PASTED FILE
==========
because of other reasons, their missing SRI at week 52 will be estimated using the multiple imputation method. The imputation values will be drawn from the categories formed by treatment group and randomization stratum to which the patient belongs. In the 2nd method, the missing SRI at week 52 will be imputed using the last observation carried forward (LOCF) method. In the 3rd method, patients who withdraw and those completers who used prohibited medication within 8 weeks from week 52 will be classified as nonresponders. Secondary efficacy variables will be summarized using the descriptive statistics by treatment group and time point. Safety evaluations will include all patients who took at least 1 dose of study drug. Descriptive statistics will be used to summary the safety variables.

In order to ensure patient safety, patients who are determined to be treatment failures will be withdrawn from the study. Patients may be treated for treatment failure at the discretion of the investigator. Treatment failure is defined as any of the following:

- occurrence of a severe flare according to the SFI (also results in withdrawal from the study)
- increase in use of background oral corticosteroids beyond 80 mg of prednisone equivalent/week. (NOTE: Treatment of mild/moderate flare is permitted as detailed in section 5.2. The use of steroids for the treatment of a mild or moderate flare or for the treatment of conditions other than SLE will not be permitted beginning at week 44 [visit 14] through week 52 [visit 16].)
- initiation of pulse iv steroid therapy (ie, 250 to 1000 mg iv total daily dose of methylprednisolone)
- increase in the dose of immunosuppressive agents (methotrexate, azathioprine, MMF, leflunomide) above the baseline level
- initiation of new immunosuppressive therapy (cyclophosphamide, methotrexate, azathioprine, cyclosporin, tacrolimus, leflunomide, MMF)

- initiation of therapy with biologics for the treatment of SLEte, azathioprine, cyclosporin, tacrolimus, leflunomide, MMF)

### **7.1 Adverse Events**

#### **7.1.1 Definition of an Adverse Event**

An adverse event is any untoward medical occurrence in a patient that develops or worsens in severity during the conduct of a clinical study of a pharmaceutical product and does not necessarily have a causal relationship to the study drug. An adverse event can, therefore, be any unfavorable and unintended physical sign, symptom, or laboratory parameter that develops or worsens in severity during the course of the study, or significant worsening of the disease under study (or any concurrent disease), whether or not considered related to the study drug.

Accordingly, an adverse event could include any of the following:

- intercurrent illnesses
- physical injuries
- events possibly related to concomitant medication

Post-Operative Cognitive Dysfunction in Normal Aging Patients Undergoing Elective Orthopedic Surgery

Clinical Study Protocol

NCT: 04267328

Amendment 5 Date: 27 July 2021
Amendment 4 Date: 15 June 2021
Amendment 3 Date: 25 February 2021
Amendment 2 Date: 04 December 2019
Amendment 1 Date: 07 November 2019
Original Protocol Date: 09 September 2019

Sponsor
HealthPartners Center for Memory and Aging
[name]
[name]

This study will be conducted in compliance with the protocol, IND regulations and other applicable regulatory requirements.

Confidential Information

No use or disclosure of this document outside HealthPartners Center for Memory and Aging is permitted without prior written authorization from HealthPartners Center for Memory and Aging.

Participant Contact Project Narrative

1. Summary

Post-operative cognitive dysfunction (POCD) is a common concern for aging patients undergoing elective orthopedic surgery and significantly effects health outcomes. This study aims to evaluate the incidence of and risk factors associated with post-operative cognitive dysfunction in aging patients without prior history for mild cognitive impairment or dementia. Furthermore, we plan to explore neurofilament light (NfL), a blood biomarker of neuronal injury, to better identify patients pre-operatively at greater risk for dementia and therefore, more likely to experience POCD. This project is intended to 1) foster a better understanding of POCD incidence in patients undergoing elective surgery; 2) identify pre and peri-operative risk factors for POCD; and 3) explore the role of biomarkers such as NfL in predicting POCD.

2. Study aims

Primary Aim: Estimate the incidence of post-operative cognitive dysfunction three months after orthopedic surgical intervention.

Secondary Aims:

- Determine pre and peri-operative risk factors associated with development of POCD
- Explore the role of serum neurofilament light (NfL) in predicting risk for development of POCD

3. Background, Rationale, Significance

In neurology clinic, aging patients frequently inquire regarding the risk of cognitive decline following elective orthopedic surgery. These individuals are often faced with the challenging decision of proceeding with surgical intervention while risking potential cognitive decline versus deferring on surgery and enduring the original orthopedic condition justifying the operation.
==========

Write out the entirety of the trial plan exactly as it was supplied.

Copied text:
because of other reasons, their missing SRI at week 52 will be estimated using the multiple imputation method. The imputation values will be drawn from the categories formed by treatment group and randomization stratum to which the patient belongs. In the 2nd method, the missing SRI at week 52 will be imputed using the last observation carried forward (LOCF) method. In the 3rd method, patients who withdraw and those completers who used prohibited medication within 8 weeks from week 52 will be classified as nonresponders. Secondary efficacy variables will be summarized using the descriptive statistics by treatment group and time point. Safety evaluations will include all patients who took at least 1 dose of study drug. Descriptive statistics will be used to summary the safety variables.

In order to ensure patient safety, patients who are determined to be treatment failures will be withdrawn from the study. Patients may be treated for treatment failure at the discretion of the investigator. Treatment failure is defined as any of the following:

- occurrence of a severe flare according to the SFI (also results in withdrawal from the study)
- increase in use of background oral corticosteroids beyond 80 mg of prednisone equivalent/week. (NOTE: Treatment of mild/moderate flare is permitted as detailed in section 5.2. The use of steroids for the treatment of a mild or moderate flare or for the treatment of conditions other than SLE will not be permitted beginning at week 44 [visit 14] through week 52 [visit 16].)
- initiation of pulse iv steroid therapy (ie, 250 to 1000 mg iv total daily dose of methylprednisolone)
- increase in the dose of immunosuppressive agents (methotrexate, azathioprine, MMF, leflunomide) above the baseline level
- initiation of new immunosuppressive therapy (cyclophosphamide, methotrexate, azathioprine, cyclosporin, tacrolimus, leflunomide, MMF)

- initiation of therapy with biologics for the treatment of SLEte, azathioprine, cyclosporin, tacrolimus, leflunomide, MMF)

### **7.1 Adverse Events**

#### **7.1.1 Definition of an Adverse Event**

An adverse event is any untoward medical occurrence in a patient that develops or worsens in severity during the conduct of a clinical study of a pharmaceutical product and does not necessarily have a causal relationship to the study drug. An adverse event can, therefore, be any unfavorable and unintended physical sign, symptom, or laboratory parameter that develops or worsens in severity during the course of the study, or significant worsening of the disease under study (or any concurrent disease), whether or not considered related to the study drug.

Accordingly, an adverse event could include any of the following:

- intercurrent illnesses
- physical injuries
- events possibly related to concomitant medication

Post-Operative Cognitive Dysfunction in Normal Aging Patients Undergoing Elective Orthopedic Surgery

Clinical Study Protocol

NCT: 04267328

Amendment 5 Date: 27 July 2021
Amendment 4 Date: 15 June 2021
Amendment 3 Date: 25 February 2021
Amendment 2 Date: 04 December 2019
Amendment 1 Date: 07 November 2019
Original Protocol Date: 09 September 2019

Sponsor
HealthPartners Center for Memory and Aging
[name]
[name]

This study will be conducted in compliance with the protocol, IND regulations and other applicable regulatory requirements.

Confidential Information

No use or disclosure of this document outside HealthPartners Center for Memory and Aging is permitted without prior written authorization from HealthPartners Center for Memory and Aging.

Participant Contact Project Narrative

1. Summary

Post-operative cognitive dysfunction (POCD) is a common concern for aging patients undergoing elective orthopedic surgery and significantly effects health outcomes. This study aims to evaluate the incidence of and risk factors associated with post-operative cognitive dysfunction in aging patients without prior history for mild cognitive impairment or dementia. Furthermore, we plan to explore neurofilament light (NfL), a blood biomarker of neuronal injury, to better identify patients pre-operatively at greater risk for dementia and therefore, more likely to experience POCD. This project is intended to 1) foster a better understanding of POCD incidence in patients undergoing elective surgery; 2) identify pre and peri-operative risk factors for POCD; and 3) explore the role of biomarkers such as NfL in predicting POCD.

2. Study aims

Primary Aim: Estimate the incidence of post-operative cognitive dysfunction three months after orthopedic surgical intervention.

Secondary Aims:

- Determine pre and peri-operative risk factors associated with development of POCD
- Explore the role of serum neurofilament light (NfL) in predicting risk for development of POCD

3. Background, Rationale, Significance

In neurology clinic, aging patients frequently inquire regarding the risk of cognitive decline following elective orthopedic surgery. These individuals are often faced with the challenging decision of proceeding with surgical intervention while risking potential cognitive decline versus deferring on surgery and enduring the original orthopedic condition justifying the operation.